Interview: Wolfgang Buttress

Photos: Lamar Francois
Interview: Wayne Burrows
Thursday 29 May 2014
reading time: min, words

Wolfgang Buttress has put angel’s wings and a halo above a London street, woven metal trees into The Lace Market, created floating spheres in Belfast and mapped the universe in Australia. We talked to him at his studio about art, science, football... and a very special collaboration with Tindersticks in June.


What first brought you to Nottingham?
I’m from Cumbria originally and had the choice of going to either Trent or Goldsmith’s to do my degree. I liked the idea of doing my course in the North instead of London, so came here. I thought of Nottingham as being in the North until I got here, at which point I realised it’s not, it’s the Midlands. I’m surprised myself that I’m still here thirty years later. By the time I finished college though, I’d got a studio and friends – and there were other attractions, like having the Forest ground near my house.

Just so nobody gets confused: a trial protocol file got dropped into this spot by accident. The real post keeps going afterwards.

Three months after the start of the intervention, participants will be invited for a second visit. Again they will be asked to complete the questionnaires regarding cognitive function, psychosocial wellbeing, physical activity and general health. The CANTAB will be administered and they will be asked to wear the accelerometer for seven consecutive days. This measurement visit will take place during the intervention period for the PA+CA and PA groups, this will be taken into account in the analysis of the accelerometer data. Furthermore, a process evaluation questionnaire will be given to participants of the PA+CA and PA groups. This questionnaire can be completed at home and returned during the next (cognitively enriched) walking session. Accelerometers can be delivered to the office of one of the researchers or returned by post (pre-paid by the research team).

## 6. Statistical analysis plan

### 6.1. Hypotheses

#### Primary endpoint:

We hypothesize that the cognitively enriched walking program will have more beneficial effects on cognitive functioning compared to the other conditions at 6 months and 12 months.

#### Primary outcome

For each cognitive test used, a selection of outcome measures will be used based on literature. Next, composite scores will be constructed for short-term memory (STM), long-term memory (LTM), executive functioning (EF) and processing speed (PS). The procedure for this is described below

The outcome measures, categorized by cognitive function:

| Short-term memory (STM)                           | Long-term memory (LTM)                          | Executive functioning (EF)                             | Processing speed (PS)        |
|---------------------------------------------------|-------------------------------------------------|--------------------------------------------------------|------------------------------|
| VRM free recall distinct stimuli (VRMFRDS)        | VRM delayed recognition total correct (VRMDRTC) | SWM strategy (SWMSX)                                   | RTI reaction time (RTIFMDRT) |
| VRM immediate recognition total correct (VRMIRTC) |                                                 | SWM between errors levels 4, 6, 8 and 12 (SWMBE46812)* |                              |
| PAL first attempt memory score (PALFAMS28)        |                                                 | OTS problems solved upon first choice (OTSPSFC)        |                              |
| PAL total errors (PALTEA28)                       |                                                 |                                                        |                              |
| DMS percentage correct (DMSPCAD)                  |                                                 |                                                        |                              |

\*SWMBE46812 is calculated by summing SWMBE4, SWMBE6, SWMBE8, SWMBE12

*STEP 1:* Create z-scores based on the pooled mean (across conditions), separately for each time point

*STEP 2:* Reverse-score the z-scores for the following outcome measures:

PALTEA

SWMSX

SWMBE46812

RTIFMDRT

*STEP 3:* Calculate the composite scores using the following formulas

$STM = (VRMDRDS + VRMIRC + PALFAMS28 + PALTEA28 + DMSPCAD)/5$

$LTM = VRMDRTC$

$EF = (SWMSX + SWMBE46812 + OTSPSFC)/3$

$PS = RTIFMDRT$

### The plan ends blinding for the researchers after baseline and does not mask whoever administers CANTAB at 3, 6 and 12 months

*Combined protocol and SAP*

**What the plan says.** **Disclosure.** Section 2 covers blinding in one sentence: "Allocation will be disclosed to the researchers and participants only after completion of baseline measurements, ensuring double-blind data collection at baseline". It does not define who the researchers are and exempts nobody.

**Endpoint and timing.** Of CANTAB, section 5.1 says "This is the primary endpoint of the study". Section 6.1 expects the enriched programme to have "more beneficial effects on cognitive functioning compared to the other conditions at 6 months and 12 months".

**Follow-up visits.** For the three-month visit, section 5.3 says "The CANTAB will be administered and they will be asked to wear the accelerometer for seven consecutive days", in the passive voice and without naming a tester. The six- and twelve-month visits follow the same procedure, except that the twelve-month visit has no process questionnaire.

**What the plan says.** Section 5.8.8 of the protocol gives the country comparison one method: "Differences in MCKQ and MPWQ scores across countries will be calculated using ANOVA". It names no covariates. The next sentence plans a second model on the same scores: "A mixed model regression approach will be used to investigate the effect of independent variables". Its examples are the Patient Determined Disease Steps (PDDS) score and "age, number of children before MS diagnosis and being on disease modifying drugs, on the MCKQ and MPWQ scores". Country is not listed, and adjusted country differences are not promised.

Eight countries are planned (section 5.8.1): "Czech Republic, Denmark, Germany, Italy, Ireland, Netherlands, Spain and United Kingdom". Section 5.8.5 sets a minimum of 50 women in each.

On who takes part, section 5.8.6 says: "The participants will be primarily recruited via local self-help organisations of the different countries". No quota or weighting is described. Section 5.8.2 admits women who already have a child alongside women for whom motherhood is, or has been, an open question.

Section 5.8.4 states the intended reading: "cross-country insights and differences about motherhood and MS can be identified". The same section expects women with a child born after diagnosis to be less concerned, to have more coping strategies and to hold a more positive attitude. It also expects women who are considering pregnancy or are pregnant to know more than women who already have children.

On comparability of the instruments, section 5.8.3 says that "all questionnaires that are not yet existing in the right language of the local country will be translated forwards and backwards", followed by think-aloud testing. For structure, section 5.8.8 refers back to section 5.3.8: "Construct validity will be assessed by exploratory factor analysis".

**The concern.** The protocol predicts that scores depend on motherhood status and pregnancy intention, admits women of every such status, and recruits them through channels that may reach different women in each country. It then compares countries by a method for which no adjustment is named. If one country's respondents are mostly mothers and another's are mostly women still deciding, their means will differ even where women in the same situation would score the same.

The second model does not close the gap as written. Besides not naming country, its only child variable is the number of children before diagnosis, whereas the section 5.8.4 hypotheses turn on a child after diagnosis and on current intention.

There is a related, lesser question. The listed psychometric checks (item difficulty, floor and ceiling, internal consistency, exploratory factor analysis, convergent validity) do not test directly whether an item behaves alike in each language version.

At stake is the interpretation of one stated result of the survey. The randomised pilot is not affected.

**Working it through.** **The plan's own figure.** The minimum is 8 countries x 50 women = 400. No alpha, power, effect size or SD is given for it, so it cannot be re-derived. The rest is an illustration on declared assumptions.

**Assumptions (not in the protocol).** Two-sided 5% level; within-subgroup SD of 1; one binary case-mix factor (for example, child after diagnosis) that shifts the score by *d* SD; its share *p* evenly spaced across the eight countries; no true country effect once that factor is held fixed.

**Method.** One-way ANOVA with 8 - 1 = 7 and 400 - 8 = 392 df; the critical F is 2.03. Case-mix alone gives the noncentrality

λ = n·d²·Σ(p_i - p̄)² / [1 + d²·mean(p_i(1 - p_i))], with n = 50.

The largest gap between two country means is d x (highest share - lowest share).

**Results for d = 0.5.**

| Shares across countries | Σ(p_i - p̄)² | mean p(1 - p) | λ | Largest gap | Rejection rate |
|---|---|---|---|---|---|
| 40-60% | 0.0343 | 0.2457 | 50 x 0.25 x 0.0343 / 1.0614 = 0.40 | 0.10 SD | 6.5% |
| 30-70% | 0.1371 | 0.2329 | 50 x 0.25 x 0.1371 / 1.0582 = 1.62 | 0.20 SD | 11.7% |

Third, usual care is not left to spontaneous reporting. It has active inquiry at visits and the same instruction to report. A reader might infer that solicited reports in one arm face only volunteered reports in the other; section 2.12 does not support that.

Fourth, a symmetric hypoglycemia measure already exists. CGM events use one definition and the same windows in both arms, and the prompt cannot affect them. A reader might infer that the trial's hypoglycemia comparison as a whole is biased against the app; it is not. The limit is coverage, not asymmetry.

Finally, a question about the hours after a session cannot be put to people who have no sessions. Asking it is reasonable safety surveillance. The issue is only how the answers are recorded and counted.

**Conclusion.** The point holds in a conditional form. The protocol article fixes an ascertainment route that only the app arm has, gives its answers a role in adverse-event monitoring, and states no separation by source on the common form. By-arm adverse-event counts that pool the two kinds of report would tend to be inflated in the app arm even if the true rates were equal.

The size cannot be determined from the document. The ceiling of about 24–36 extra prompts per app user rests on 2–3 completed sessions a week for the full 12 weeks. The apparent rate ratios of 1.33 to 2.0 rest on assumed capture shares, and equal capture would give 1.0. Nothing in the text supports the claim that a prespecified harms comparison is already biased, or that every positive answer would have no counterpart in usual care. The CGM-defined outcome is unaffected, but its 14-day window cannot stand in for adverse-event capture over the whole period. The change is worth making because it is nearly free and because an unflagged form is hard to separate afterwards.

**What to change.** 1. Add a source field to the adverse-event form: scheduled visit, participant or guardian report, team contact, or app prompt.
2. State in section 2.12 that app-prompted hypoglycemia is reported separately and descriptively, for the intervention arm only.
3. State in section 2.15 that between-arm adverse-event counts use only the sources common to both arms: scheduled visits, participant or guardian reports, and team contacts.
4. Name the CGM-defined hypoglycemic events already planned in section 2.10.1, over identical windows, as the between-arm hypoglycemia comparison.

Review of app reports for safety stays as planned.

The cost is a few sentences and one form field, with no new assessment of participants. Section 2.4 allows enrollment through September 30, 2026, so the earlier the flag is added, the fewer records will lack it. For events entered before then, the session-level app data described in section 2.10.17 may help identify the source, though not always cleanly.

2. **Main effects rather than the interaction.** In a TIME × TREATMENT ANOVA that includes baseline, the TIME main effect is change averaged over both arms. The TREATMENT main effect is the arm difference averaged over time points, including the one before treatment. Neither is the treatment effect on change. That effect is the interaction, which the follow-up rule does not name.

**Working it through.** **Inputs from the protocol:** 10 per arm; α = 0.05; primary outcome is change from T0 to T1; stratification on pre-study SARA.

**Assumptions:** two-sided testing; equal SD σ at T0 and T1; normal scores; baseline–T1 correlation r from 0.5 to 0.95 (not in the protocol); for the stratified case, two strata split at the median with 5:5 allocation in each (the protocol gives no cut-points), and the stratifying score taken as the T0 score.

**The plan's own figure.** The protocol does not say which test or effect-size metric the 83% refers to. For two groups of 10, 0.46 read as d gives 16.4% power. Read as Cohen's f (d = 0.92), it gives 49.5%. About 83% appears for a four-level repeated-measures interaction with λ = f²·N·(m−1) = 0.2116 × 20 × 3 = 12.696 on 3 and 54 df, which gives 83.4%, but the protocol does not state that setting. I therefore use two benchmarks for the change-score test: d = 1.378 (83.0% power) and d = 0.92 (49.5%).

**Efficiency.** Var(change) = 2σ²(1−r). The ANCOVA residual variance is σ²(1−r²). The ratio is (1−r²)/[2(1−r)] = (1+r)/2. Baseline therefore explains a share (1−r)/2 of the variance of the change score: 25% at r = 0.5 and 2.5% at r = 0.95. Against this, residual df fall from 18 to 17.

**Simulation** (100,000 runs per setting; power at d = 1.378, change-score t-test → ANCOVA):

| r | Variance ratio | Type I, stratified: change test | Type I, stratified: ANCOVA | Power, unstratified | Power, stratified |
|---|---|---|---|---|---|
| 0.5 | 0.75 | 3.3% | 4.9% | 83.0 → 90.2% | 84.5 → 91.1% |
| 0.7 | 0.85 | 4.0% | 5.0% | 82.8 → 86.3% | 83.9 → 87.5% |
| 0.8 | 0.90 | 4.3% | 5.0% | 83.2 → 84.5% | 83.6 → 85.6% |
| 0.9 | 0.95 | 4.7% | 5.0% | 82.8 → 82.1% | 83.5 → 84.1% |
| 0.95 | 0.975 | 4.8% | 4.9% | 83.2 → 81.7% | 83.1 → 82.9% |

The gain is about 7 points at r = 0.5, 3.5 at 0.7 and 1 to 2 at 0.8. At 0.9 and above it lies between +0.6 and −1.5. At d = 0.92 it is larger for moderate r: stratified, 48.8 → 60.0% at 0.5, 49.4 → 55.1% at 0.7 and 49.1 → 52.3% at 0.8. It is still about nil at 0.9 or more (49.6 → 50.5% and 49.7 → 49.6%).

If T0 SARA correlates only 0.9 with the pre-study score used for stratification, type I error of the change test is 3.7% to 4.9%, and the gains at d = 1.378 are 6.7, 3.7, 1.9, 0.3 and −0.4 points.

I was going to ask about that. I noticed you had ‘inspirations’ on your website. Artists like Brancusi and Rothko, but in there with them is Nottingham Forest.
Yeah, it’s there. I supported Carlisle United, but I’d watched them get relegated down all the divisions, which was when I was fifteen or sixteen, and was more interested in music and going out anyway. So I just stopped going to see football for a few years. Then I went with a mate to see Forest play Everton in the old First Division. It was the days when Clough was still there, just starting out with his second really great team. The players were Nigel Clough, Roy Keane, Steve Hodge… I went back because it was great football and after a while I got hooked. So, yeah, I’ve been going to Forest for years. I still have a season ticket and all that.

When did you get your passion for art?